June 7 Tuesday: Mt 5: 13-16 (“You are the salt of the earth and light of the world”): In the time of Jesus, salt was connected in people’s minds with three special qualities. (i) Salt was connected with purity because it was white and it came from the purest of all things, the sun and the sea. Salt was the most primitive of all offerings to the gods. Jewish sacrifices were offered with salt. As the “salt of the earth,” the Christian must be an example of purity, exercising absolute purity in speech, in conduct, and even in thought. God calls His children to preserve and purify. The Church is to preserve modesty (1 Tm 2:9), morality (Eph 5:3-12), honesty and integrity (Jn 8:44-47). (ii) Salt was the commonest of all preservatives in the ancient world when people did not have fridges and freezers. It was used to prevent the putrefaction of meat, fish, fruits, and pickles. As the salt of the earth, the Christian must have a certain antiseptic influence on life and society, defeating corruption and making it easier for others to be good. Christians are to be a preserving influence to retard moral and spiritual spoilage in the world. (iii) Salt lends flavor to food items. One of the main functions of salt is to season food, to give it taste and flavor. To be the salt of society also means that we are deeply concerned with its well-being. We have to preserve the cultural values and moral principles Jesus has given us, and in this way to make a contribution to the development of a “Culture of Life” to replace the “culture of death” currently darkening our world. Thus, we will be adding flavor to the common life, religious and social. As salt seasoned and preserved food, and as salt keeps a fire burning uniformly in an oven for a longer time, the disciples were to improve the tone of society (“season” it), preserve the Faith, and extend the fire of the Spirit through their evangelization efforts.

The four roles of Christians as Christ’s light of the world. (i) A light is something which is meant to be seen. Christians are a lamp stand. Jesus therefore expects His followers to be seen by the world (Jn 13:35; 17:21). In addition, they must radiate and give light. “Let your light shine before men” (Mt 5:16). By this metaphor Jesus means that our Christianity should be visible in our ordinary activities and interactions in the world, for example, in the way we treat a shop assistant across the counter, in the way we order a meal in a restaurant, in the way we treat our employees or serve our employer, in the way we play a game, or drive or park a motor car, in the daily language we use, and in the daily literature we read. (ii) A lamp or light is a guide to make clear the way. So then, a Christian must make the way clear to others. That is to say, a Christian must of necessity be an example, showing the world what Jesus would do in every situation. iii) A light can often be a warning light. A light is often the warning which tells us to halt when there is danger ahead. It is sometimes the Christian’s duty to bring to one’s brother/sister a necessary warning of dangers, present or ahead. If our warnings are given, not in anger, not in irritation, not in criticism, not in condemnation, but in love, they may be effective. iv) Light exposes everything hidden by darkness. (Note Jn 3:19; 1 Cor 4:5; Eph 5:8–11). Let us pause for a moment and ask ourselves whether we are carrying Jesus in our lives, shining through our Christian living, as the Light Who lovingly warns and guides. Additional reflections: Click on https://bible.usccb.org/podcasts/video; https://catholic-daily-reflections.com/daily-reflections/; https://www.epriest.com/reflections.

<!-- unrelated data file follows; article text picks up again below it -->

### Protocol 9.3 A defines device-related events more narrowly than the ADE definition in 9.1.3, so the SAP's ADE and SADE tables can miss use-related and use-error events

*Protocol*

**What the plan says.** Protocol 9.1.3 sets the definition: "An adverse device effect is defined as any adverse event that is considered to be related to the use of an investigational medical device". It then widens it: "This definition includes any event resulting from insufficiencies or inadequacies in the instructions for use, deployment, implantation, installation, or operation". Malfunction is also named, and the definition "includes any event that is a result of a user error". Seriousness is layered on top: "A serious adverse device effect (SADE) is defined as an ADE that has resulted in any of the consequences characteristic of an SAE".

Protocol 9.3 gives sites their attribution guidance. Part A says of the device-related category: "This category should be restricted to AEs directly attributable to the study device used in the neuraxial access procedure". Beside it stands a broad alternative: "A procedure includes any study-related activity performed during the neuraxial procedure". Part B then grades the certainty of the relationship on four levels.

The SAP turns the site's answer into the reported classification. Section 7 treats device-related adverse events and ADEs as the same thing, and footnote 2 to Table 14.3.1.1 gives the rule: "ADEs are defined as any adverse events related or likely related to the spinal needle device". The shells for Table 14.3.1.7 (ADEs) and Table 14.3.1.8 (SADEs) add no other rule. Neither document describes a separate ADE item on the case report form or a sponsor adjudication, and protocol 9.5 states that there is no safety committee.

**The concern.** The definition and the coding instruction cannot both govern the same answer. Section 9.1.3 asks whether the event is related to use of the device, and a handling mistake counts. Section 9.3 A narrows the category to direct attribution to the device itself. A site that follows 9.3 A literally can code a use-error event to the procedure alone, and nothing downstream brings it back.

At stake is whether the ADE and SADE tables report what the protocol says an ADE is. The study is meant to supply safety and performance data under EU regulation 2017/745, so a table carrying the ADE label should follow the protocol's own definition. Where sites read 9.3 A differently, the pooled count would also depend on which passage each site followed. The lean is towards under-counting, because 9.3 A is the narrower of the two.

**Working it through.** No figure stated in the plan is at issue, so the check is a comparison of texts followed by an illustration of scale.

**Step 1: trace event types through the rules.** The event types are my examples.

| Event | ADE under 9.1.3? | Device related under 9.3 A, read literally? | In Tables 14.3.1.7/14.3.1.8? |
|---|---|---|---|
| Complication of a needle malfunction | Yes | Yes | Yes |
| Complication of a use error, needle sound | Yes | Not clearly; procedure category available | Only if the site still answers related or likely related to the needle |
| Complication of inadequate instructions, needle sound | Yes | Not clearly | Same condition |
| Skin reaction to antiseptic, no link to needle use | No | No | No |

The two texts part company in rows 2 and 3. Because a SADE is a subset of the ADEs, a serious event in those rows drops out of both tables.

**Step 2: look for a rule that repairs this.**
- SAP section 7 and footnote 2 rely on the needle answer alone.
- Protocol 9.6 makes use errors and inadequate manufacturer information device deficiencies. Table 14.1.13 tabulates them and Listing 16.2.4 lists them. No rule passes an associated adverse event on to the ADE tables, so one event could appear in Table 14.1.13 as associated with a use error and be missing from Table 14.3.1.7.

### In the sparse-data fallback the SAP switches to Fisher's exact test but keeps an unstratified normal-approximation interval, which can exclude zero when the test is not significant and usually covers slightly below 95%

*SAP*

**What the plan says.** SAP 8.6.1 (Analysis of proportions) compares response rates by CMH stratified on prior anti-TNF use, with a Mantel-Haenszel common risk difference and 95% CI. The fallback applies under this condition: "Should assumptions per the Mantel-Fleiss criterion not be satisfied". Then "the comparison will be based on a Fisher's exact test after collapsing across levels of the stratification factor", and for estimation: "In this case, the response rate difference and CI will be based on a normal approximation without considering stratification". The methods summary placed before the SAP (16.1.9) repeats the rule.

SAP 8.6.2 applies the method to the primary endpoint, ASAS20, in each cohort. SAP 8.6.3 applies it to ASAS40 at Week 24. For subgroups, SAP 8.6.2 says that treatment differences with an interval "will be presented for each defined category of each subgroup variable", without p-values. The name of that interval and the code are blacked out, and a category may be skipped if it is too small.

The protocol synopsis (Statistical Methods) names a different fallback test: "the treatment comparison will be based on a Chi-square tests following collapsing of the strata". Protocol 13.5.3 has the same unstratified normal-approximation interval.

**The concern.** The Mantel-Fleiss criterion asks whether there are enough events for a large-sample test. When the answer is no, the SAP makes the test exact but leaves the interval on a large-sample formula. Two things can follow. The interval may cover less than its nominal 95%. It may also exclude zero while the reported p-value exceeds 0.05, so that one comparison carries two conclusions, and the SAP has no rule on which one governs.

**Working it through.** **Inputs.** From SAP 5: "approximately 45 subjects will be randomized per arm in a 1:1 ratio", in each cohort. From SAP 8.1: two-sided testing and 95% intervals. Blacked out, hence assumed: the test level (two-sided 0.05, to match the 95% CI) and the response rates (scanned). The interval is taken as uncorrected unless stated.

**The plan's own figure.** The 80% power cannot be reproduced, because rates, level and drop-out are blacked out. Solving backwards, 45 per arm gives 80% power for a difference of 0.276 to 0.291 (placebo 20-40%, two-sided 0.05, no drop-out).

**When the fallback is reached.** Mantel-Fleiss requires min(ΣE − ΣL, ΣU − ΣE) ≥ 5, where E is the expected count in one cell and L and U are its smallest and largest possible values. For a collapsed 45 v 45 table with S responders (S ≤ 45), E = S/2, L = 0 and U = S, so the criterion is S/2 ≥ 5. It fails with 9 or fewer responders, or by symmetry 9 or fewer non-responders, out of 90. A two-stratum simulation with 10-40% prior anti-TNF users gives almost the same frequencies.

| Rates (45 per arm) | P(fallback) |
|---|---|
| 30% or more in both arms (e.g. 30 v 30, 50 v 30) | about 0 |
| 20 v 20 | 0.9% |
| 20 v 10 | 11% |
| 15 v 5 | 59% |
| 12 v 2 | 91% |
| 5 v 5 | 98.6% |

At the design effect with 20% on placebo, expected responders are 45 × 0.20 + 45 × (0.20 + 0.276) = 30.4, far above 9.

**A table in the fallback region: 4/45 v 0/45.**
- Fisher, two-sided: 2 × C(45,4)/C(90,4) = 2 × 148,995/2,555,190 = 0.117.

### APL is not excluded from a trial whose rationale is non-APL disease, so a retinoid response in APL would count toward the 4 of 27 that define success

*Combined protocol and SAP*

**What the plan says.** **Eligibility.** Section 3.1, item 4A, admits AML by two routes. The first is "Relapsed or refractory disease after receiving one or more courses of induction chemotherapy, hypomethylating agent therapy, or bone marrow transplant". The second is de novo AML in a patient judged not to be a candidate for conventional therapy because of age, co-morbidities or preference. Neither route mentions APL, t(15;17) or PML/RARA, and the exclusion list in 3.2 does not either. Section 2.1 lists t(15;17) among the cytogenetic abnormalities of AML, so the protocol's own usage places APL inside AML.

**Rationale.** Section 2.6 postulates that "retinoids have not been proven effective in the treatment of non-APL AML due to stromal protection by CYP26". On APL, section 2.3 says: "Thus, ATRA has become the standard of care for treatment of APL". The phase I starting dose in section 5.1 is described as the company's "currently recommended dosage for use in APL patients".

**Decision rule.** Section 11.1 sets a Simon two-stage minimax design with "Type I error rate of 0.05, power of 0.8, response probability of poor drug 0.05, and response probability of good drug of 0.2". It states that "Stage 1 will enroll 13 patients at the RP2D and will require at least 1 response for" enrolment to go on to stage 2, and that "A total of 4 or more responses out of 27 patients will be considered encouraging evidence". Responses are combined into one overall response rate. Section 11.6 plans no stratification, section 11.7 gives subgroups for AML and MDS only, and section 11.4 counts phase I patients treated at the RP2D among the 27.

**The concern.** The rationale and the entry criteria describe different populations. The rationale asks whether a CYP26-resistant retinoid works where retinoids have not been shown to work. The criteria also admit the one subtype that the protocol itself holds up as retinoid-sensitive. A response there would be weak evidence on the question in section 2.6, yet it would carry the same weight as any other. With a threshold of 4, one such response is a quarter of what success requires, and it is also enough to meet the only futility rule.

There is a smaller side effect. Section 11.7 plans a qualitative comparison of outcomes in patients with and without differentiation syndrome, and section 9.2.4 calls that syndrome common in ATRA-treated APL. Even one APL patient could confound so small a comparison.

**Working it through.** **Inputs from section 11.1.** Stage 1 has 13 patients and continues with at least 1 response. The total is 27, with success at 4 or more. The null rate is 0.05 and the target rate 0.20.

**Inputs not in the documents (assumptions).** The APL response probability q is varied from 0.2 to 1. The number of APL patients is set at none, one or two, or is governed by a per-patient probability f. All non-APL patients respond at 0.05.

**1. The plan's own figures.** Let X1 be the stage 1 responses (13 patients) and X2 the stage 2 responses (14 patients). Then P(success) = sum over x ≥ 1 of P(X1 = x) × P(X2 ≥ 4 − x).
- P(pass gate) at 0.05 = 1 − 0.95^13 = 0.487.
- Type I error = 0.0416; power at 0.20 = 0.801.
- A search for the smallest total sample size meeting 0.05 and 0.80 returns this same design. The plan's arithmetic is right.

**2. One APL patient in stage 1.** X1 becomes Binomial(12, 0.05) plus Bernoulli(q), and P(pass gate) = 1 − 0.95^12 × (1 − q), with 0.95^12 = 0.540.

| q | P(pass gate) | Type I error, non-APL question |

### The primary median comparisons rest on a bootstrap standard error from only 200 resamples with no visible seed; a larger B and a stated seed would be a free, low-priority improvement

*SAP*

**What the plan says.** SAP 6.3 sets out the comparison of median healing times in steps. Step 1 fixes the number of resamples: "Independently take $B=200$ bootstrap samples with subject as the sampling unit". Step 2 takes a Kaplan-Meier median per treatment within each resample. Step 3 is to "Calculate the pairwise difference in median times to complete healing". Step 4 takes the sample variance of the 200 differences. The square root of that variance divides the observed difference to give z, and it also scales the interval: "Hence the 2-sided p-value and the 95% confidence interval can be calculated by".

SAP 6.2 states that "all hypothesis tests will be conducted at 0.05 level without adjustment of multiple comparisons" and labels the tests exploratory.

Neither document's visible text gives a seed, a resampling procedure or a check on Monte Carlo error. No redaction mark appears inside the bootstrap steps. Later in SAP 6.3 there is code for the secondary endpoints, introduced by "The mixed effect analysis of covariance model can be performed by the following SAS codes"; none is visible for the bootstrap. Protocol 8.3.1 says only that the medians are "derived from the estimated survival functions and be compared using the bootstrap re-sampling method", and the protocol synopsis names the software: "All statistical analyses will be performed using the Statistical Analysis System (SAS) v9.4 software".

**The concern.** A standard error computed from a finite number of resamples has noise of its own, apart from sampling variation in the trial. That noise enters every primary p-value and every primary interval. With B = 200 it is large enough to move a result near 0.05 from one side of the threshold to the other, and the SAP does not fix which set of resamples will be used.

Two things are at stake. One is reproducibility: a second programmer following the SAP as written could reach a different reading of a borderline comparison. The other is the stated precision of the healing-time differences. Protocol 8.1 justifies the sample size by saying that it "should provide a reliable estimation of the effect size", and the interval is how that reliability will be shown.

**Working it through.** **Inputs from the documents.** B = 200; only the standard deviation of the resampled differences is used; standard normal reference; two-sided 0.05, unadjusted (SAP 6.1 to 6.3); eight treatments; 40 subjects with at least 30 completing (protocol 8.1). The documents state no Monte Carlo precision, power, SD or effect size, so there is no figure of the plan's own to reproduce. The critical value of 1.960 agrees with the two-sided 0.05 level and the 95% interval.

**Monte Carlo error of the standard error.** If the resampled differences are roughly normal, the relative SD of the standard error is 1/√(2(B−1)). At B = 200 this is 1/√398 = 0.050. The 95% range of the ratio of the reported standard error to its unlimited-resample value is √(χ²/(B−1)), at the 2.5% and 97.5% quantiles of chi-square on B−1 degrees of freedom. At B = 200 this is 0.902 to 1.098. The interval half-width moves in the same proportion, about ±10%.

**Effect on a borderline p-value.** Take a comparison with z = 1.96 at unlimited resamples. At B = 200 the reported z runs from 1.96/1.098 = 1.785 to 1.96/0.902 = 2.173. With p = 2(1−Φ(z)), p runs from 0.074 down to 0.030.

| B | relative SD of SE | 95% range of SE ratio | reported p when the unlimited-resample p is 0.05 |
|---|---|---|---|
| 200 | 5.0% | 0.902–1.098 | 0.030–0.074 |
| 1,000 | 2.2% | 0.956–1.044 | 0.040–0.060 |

June 8 Wednesday Mt 5: 17-19: 17 “Think not that I have come to abolish the law and the prophets; I have come not to abolish them but to fulfill them. 18 For truly, I say to you, till heaven and earth pass away, not an iota, not a dot, will pass from the law until all is accomplished. 19 Whoever then relaxes one of the least of these commandments and teaches men so, shall be called least in the kingdom of heaven; but he who does them and teaches them shall be called great in the kingdom of heaven. Additional reflections: Click on https://bible.usccb.org/podcasts/video; https://catholic-daily-reflections.com/daily-reflections/; https://www.epriest.com/reflections